Circumstantial and temporal dependence in counterfactual modals

Natural Language Semantics 20 (3):273-297 (2012)
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“Counterfactual” readings of might/could have were previously analyzed using metaphysical modal bases. This paper presents examples and scenarios where the assumptions of such a branching-time semantics are not met, because there are facts at the base world that preclude the complement of the modal becoming true. Additional arguments show that counterfactual readings are context dependent. These data motivate a semantics using a circumstantial (or factual) modal base, which refers to context-dependent facts about a world and time. The analysis is formulated in a version of premise semantics for modality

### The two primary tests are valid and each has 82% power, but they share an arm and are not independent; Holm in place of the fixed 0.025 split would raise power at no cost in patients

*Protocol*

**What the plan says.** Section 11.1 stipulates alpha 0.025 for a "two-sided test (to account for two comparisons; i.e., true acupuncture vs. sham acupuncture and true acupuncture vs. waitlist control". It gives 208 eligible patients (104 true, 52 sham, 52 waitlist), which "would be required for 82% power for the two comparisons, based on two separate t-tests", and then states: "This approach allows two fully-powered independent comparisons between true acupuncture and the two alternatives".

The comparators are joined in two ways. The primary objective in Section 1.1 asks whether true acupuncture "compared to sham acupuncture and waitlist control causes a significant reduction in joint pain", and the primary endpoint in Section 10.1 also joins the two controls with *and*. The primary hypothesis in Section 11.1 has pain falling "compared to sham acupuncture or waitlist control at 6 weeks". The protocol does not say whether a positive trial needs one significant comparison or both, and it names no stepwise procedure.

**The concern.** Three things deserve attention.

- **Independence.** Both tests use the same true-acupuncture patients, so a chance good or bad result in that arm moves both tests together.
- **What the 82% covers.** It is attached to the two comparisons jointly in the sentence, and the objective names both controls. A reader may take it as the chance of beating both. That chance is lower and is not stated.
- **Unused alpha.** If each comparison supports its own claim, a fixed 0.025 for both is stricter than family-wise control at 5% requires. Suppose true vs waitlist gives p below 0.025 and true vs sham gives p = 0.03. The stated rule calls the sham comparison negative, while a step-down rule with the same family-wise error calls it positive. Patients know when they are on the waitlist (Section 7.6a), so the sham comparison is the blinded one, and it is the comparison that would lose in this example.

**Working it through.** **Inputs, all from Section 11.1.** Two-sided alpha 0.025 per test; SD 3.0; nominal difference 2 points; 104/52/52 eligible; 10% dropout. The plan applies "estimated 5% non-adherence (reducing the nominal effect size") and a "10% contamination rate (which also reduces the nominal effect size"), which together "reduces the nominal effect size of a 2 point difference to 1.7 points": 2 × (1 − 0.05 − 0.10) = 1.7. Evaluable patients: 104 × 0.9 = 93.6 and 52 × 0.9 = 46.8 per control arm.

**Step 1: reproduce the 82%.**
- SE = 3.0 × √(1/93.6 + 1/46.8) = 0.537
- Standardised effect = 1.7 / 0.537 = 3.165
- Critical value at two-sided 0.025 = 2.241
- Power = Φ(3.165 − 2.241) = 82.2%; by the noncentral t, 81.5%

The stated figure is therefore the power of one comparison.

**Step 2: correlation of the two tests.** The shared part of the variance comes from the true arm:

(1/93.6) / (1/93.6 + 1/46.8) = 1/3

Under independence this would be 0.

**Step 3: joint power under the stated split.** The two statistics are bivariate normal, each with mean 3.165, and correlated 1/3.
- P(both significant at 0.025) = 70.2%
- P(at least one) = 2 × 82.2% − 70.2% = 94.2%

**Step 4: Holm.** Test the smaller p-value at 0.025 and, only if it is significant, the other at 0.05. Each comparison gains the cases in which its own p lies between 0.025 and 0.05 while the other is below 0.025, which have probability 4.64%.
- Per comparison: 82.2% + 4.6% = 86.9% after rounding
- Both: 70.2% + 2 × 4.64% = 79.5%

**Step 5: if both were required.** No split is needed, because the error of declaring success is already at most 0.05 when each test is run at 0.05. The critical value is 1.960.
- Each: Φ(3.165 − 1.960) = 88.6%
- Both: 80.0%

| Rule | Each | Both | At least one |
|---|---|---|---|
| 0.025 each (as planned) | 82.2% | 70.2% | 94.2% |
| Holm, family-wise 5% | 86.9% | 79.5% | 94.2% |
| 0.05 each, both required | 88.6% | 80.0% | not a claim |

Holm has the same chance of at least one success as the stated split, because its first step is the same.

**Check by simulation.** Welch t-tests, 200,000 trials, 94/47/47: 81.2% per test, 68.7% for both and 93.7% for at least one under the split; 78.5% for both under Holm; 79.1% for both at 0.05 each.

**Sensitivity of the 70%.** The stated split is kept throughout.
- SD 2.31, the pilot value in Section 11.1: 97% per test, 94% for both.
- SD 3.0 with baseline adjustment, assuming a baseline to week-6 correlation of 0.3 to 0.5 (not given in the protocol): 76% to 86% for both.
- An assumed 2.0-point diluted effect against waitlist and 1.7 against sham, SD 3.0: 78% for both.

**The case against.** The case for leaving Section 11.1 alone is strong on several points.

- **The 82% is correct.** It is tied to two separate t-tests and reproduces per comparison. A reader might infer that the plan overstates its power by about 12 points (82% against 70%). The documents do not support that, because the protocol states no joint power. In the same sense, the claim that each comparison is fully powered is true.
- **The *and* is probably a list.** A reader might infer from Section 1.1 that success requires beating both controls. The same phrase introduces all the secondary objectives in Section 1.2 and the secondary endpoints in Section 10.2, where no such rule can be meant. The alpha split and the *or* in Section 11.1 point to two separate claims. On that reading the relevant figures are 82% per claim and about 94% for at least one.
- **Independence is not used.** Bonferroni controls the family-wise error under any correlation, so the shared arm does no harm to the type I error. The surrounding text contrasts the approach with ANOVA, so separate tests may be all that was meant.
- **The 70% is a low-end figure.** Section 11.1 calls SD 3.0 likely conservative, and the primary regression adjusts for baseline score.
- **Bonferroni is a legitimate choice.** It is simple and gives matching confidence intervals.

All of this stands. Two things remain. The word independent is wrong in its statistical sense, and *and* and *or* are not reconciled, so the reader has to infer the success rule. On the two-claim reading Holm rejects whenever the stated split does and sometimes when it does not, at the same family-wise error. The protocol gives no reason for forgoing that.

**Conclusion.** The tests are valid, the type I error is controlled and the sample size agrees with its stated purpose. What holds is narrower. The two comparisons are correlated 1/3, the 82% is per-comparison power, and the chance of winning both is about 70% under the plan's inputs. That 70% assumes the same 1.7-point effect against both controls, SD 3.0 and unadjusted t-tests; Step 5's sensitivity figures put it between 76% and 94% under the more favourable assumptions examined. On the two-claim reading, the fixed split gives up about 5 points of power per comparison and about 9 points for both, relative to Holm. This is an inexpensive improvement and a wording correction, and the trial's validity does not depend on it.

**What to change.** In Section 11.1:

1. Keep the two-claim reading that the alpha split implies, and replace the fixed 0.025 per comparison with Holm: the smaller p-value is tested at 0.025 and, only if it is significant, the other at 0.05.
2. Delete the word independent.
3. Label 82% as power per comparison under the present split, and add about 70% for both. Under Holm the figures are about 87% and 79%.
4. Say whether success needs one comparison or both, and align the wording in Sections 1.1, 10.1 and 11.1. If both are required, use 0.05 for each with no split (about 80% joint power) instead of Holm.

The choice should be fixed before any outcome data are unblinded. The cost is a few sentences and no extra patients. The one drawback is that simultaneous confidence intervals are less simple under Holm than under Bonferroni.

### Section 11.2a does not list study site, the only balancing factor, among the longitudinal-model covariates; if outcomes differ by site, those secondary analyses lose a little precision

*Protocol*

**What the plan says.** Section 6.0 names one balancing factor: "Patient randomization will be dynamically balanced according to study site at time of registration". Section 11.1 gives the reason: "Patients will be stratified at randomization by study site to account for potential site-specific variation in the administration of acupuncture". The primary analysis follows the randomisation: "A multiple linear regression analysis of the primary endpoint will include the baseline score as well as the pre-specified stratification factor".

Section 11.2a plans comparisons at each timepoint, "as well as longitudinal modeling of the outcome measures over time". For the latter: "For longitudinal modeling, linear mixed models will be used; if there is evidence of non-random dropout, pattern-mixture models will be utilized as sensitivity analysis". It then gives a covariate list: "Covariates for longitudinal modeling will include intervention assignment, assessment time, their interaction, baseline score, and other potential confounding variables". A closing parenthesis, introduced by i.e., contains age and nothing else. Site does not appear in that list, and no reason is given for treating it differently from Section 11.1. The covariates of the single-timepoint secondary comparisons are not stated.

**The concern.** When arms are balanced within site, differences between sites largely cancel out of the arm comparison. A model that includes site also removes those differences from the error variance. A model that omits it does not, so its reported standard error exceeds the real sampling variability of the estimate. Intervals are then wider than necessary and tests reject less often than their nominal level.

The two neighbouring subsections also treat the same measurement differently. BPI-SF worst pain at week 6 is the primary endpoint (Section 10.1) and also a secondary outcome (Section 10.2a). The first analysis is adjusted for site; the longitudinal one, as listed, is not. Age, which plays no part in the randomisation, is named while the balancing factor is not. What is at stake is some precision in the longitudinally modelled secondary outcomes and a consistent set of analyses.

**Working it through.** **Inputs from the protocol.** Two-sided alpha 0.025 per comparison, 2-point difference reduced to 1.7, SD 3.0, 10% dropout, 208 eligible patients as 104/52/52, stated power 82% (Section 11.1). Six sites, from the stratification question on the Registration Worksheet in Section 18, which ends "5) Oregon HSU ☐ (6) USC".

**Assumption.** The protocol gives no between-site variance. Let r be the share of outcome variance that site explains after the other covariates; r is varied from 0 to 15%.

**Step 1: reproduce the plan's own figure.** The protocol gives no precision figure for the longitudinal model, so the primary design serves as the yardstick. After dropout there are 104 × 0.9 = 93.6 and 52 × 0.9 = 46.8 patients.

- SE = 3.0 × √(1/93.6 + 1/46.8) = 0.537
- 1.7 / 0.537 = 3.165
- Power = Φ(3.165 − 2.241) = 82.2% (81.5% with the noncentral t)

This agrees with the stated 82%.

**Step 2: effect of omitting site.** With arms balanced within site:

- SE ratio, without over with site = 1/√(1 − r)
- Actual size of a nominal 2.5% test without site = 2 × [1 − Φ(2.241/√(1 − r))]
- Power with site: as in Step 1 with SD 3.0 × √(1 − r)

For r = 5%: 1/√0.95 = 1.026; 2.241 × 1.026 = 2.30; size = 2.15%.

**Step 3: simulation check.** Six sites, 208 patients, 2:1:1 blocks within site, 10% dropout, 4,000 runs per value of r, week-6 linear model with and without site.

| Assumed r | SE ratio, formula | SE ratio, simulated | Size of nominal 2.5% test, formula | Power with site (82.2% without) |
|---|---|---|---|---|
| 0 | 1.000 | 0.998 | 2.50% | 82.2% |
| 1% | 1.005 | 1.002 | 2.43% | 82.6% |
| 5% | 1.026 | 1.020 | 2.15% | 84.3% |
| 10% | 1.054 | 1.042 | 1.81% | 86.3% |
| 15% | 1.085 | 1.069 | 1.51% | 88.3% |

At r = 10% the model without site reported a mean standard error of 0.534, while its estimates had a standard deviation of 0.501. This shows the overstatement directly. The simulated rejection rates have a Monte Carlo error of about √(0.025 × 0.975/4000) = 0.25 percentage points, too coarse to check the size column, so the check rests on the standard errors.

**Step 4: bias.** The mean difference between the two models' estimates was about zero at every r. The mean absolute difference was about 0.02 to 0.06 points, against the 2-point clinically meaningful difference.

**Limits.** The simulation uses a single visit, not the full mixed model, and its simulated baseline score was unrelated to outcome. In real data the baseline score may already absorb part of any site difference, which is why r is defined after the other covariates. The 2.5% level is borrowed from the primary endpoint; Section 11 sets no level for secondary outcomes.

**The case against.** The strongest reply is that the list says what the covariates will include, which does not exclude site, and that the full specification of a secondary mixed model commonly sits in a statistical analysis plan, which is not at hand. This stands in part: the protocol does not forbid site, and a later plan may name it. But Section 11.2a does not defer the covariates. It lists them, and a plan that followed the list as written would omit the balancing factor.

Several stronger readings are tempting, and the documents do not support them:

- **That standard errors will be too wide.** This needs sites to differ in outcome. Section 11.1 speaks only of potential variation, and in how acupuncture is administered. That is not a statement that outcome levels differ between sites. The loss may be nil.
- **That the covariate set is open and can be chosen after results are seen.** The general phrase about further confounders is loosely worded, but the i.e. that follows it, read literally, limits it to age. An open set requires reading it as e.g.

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References found in this work

Counterfactuals.David K. Lewis - 1973 - Malden, Mass.: Blackwell.
Fact, Fiction, and Forecast.Nelson Goodman - 1965 - Cambridge, Mass.: Harvard University Press.
Counterfactuals.David Lewis - 1973 - Tijdschrift Voor Filosofie 36 (3):602-605.
Counterfactuals.David Lewis - 1973 - Foundations of Language 13 (1):145-151.
Fact, Fiction, and Forecast.Nelson Goodman - 1955 - Philosophy 31 (118):268-269.

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